A bill revamping Oregon’s renewable energy mandates — and protecting them from a potentially devastating ballot measure — passed unanimously through the state Senate’s Business and Transportation Committee on Tuesday despite criticism from independent utilities and other opponents. Oregon’s renewable energy mandates require large utilities to draw 25 percent of their power from renewable sources by 2025 with a lower percentage required for smaller utilities. But the mandates came under fire recently from smaller utilities worried they would get forced out, lacking the funds to build the renewable power sources necessary to satisfy the mandate.
The proposed Cape Wind offshore wind farm in Massachusetts’ Nantucket Sound moved another step toward realization yesterday, announcing that it has received approval for a significant chunk of financial backing needed for construction of the project, which is estimated at $2.6 billion. In a speech to Offshore Wind Power USA conference attendees, Cape Wind President Jim Gordon yesterday said the initiative has received a $600 million loan from EKF, Denmark’s official export credit agency.
In a panel discussion held here yesterday, high natural gas costs spurred by the Northeast’s frigid winter emerged as a point of hope for the kingpins of the offshore wind energy industry. Jim Gordon, president of the long-delayed Cape Wind project and a former natural gas developer himself, opened his remarks at the Offshore Wind Power USA conference noting that the price of natural gas in New England that morning was $29.75 per million British thermal units, while the price of electricity was $237 per megawatt-hour. “Contrast that to Cape Wind’s power. If it was up and running today, [it] would be $190 per megawatt-hour,” Gordon said.
Saying the state needs a long-term energy plan, Democrats in the state Legislature are proposing to expand utilities’ use of renewable energy to supply power to their customers. The bill being unveiled this week would increase the state’s renewable energy target to 30% by 2030. Wisconsin utilities have already complied with the 2015 mandate, which requires that 10% of the state’s electricity come from renewable sources that year.
Getting American businesses to support action on climate change is the key to prompting congressional movement, financial investor turned billionaire activist Tom Steyer told a group here yesterday. Businesses need to see how not acting on climate will affect their bottom line, Steyer said as he spoke at the Climate Leadership Conference. As well, he said, there are opportunities to make money by developing technological and other solutions to climate-related problems.
It’s physics 101: A wind turbine spins by extracting energy from moving air. As a turbine moves faster, the wind powering the twirling blades slows down a little bit. But what happens when turbines are hit with the high-speed winds that power hurricanes like Sandy or Katrina? Could an offshore wind farm actually dampen the destructive force of a superstorm?
Though energy security and economic competitiveness are important benefits, officials speaking yesterday at the Advanced Research Projects Agency-Energy Summit outside Washington, D.C., said slowing climate change is the primary driver for energy research and innovation. “I’ve certainly not shied away from emphasizing the role of climate” in driving policy, said Energy Secretary Ernest Moniz. “The big questions [around legislation], then, are what, how much and when.”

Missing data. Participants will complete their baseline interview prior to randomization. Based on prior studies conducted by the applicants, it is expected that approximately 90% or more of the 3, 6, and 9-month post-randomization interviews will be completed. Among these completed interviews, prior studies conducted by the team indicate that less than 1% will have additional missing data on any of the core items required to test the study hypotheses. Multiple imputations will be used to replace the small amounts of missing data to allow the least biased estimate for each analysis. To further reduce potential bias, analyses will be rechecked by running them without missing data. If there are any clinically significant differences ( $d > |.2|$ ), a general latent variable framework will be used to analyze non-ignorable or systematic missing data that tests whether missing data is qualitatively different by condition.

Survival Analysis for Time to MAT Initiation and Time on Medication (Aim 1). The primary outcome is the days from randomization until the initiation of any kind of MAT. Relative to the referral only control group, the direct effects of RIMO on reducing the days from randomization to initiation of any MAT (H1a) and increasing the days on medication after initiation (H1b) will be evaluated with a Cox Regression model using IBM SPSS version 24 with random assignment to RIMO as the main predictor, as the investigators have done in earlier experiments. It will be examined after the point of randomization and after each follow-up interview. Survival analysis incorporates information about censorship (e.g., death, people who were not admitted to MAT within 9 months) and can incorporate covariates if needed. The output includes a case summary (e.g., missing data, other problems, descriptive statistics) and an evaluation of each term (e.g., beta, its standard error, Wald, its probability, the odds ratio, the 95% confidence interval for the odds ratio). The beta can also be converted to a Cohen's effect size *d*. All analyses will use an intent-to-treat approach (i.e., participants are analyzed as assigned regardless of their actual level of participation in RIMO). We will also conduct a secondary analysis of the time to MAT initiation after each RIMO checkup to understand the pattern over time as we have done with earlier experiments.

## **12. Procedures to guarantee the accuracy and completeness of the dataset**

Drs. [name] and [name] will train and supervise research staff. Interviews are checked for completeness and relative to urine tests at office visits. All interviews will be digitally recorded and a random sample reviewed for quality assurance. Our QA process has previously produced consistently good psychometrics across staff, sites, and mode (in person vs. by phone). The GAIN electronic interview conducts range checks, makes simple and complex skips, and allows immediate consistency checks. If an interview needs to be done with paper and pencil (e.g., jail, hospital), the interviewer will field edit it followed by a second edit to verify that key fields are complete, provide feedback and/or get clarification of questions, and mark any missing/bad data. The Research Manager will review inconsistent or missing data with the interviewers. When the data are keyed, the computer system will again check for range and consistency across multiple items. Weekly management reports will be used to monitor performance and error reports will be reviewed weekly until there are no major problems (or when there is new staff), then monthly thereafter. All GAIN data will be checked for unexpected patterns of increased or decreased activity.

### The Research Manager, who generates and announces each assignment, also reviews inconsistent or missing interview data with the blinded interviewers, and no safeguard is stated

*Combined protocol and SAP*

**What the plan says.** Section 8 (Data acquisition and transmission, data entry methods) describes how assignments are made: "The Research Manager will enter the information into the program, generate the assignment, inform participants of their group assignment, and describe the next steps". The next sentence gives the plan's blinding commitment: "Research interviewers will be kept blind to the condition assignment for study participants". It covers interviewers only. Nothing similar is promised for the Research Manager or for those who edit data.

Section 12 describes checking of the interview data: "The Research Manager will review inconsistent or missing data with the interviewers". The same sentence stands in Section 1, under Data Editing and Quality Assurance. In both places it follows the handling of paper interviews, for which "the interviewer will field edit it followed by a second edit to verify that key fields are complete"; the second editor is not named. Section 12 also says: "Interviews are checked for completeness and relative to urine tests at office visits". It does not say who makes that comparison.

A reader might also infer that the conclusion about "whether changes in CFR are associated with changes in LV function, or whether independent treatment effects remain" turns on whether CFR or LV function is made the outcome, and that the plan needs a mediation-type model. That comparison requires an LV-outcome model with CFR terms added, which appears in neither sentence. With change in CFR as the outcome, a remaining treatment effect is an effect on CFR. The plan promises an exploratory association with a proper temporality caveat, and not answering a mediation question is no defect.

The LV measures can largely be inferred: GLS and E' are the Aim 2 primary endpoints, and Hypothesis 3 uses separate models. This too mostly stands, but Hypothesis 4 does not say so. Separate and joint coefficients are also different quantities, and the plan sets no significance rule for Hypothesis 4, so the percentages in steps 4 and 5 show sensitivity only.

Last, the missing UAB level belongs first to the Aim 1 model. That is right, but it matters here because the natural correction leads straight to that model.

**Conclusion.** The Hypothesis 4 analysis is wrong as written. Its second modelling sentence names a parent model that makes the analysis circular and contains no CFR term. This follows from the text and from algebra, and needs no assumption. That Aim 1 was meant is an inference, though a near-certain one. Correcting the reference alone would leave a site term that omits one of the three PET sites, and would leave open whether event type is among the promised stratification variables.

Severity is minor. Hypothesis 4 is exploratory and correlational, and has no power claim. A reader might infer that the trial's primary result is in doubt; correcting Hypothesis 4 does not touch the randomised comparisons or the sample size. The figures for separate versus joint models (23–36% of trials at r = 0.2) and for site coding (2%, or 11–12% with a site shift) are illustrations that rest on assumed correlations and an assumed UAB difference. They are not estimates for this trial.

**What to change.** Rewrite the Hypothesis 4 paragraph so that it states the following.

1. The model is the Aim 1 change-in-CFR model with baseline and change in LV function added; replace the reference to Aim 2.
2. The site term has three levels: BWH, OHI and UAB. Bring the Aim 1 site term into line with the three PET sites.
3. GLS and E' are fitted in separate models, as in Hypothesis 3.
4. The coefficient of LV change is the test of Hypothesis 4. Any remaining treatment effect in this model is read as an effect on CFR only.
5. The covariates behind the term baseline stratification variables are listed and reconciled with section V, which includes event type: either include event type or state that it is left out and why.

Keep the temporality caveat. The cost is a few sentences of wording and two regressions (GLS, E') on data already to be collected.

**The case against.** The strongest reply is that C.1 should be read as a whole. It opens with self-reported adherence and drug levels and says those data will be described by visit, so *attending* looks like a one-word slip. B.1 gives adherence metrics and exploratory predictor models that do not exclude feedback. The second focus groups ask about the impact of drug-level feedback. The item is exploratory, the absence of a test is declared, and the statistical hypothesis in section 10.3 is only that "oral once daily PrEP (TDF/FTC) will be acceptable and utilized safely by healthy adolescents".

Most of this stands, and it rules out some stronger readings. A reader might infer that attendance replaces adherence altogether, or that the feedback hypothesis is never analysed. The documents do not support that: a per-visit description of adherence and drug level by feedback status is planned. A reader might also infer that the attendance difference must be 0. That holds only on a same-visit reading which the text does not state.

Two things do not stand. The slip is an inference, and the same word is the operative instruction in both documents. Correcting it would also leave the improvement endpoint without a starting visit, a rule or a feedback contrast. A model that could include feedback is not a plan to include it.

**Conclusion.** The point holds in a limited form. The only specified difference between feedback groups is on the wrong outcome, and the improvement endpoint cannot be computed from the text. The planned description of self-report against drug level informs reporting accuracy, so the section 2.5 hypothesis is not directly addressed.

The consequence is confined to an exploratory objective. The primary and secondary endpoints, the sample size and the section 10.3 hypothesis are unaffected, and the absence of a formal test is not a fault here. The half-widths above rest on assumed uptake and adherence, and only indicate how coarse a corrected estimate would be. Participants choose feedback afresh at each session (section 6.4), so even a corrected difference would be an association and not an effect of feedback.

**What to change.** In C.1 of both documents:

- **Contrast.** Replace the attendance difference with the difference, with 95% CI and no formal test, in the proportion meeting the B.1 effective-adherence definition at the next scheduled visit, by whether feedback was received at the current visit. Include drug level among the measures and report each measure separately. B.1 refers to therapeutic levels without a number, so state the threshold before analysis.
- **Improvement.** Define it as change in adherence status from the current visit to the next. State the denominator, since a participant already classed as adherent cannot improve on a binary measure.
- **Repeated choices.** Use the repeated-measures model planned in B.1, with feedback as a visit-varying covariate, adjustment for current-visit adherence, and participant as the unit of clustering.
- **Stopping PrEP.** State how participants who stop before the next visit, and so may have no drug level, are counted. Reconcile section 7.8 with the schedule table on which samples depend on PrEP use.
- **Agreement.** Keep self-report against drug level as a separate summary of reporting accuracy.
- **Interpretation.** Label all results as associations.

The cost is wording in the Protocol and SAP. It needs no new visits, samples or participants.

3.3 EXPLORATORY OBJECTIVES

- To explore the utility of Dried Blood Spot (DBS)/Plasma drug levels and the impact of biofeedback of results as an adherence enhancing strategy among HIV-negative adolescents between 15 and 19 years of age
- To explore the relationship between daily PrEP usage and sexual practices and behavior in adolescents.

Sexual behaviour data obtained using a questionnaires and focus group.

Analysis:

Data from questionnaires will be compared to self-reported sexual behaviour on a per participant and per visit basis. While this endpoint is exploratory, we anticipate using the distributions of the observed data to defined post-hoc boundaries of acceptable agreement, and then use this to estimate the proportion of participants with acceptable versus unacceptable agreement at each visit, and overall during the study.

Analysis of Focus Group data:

Cape Wind, the much-delayed offshore wind farm project proposed for Nantucket Sound, said Wednesday that it had received a new loan commitment that would allow it to finish its financing this fall and begin producing power by 2016. “We expect to complete project financing in Q3,” Mark Rodgers, a spokesman for Cape Wind, wrote in an email, referring to the third quarter. “We will begin construction (on land) shortly thereafter. We will begin ocean construction in 2015 and commission the project in 2016.”
The University of Delaware yesterday announced a new initiative to educate policymakers and other stakeholders about the value of offshore wind, ultimately aiming to aid the commercial-scale deployment of the technology off America’s shores. Called the Special Initiative on Offshore Wind (SIOW), it will be housed by the University’s College of Earth, Ocean and Environment and headed by Stephanie McClellan, formerly policy director and offshore wind adviser for Delaware Gov. Jack Markell (D). “It’s our goal to help accelerate the deployment to a scalable level necessary to address the grand challenge of global climate change and to grow our domestic clean energy economy,” said Charles Riordan, the University of Delaware’s vice provost for research, at yesterday’s announcement.
In releasing his long-awaited tax reform proposal that would cut most incentives for the energy industry, House Ways and Means Chairman Dave Camp was apparently eager to frame them as little more than wasteful giveaways to well-connected industries. Recipients of those deductions were quick to paint the Michigan Republican’s proposal as a dicey endeavor that risked halting the domestic energy renaissance and reversing long-standing policy goals.